What is a condominium corporation’s duty to accommodate a resident?
Certain residents communicate a need for accommodation in relation to any one of the five social areas covered by the Ontario Human Rights Code. And where the accommodation request relates to a ground of discrimination listed in the Code, then the condominium corporation must do whatever is necessary to accommodate the person, short of undue hardship. For condominiums, the most relevant social areas are services, goods and facilities, and housing accommodation.
Under section 2(1) of the Code, “Every person has a right to equal treatment with respect to the occupancy of accommodation without discrimination because of race, ancestry, place of origin, ethnic origin, citizenship, creed, sex, sexual orientation, gender identity, gender expression, age, marital status, family status, disability or the receipt of public assistance.” Section 1 of the legislation also provides that every person has a right to equal treatment with respect to services, goods and facilities, without discrimination, on the basis of similar grounds.
Thus, accommodation in a condominium law context involves removing individual barriers that prevent residents (or potential residents) from accessing condominium services and facilities, or prevent them from occupying a unit in the building. These accommodation measures may include improving accessibility, acquiring or modifying the common elements, providing support or assistance, or tolerating some breaches of the condominium bylaws or rules.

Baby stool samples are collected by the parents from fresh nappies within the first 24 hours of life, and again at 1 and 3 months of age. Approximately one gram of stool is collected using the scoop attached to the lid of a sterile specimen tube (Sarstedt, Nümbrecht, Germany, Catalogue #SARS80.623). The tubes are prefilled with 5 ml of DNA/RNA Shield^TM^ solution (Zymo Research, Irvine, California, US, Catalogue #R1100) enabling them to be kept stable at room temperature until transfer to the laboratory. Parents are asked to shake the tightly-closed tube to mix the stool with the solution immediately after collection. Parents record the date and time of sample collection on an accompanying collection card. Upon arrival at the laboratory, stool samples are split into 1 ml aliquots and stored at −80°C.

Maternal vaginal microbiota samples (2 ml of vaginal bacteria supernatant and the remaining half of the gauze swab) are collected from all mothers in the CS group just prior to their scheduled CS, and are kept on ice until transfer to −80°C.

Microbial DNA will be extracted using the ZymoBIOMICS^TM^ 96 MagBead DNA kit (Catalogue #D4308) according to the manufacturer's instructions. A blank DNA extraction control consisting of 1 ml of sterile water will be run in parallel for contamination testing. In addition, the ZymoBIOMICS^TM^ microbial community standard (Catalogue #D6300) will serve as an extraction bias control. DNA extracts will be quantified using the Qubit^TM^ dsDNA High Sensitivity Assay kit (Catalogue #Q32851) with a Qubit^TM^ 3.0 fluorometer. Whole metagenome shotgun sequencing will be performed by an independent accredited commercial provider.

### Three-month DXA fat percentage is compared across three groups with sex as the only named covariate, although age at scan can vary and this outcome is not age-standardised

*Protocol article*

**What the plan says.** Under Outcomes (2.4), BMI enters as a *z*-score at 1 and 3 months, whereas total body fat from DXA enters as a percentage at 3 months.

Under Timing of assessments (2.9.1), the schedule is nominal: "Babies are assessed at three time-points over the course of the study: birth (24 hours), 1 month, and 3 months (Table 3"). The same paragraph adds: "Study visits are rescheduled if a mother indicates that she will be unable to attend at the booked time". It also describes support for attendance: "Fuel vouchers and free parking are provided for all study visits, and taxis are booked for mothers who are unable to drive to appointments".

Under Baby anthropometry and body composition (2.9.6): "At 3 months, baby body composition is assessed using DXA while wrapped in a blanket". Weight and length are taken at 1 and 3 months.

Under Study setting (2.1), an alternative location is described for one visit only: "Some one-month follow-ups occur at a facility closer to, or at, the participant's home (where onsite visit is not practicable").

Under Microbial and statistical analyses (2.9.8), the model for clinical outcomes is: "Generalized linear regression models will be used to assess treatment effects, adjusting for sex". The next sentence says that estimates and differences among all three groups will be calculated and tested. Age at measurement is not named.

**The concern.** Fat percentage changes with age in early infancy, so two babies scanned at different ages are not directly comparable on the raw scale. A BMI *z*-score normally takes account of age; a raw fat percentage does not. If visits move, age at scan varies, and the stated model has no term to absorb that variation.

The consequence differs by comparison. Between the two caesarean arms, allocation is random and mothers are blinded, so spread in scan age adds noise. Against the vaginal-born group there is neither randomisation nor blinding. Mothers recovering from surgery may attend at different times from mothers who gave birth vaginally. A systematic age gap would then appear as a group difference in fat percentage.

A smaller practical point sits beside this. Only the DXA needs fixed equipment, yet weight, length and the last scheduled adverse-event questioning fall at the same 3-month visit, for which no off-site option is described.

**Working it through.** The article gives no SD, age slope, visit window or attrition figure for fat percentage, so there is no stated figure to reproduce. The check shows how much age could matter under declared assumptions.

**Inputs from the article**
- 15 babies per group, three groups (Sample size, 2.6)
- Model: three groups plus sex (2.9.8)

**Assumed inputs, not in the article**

The duty to accommodate has two steps. First, the procedural component requires the condominium corporation to obtain all relevant information about the resident’s needs, and to consider how it may meet its accommodation obligation. Second, the substantive component necessitates that the condominium corporation take active steps to put the accommodation in place, short of undue hardship, so as to avoid discrimination.
In a condominium setting, the obligation to accommodate usually involves disability. In Ontario, one in seven people has a disability, and this number is expected to rise steadily over the next 20 years as the population ages. By 2031, more than six million Ontarians will either be living with a disability, or will be 55 years of age and over. Not surprisingly, accommodation of disabled residents will be the primary accommodation issue for boards and property managers in the future.
Some directors and property managers are under the mistaken belief that accommodation obligations apply only to unit owners. If a condominium corporation’s declaration restricts the availability of handicapped parking units to disabled owners, for example, some may assume there is no duty to provide an appropriate parking space to a disabled tenant of the building. This is not so. The Code makes no such distinction between owners and other full-time residents.
Where there is conflict between the Code and the condominium corporation’s declaration, bylaws or rules, these may be overridden by the obligations imposed by the Code. The Code is human rights legislation with quasi-constitutional status and has paramountcy over other laws or rules.
Deborah Howden is a lawyer and partner in Shibley Righton LLP’s Condominium Law Group. She is a labour and employment law specialist who regularly advises condominium corporations and property management companies.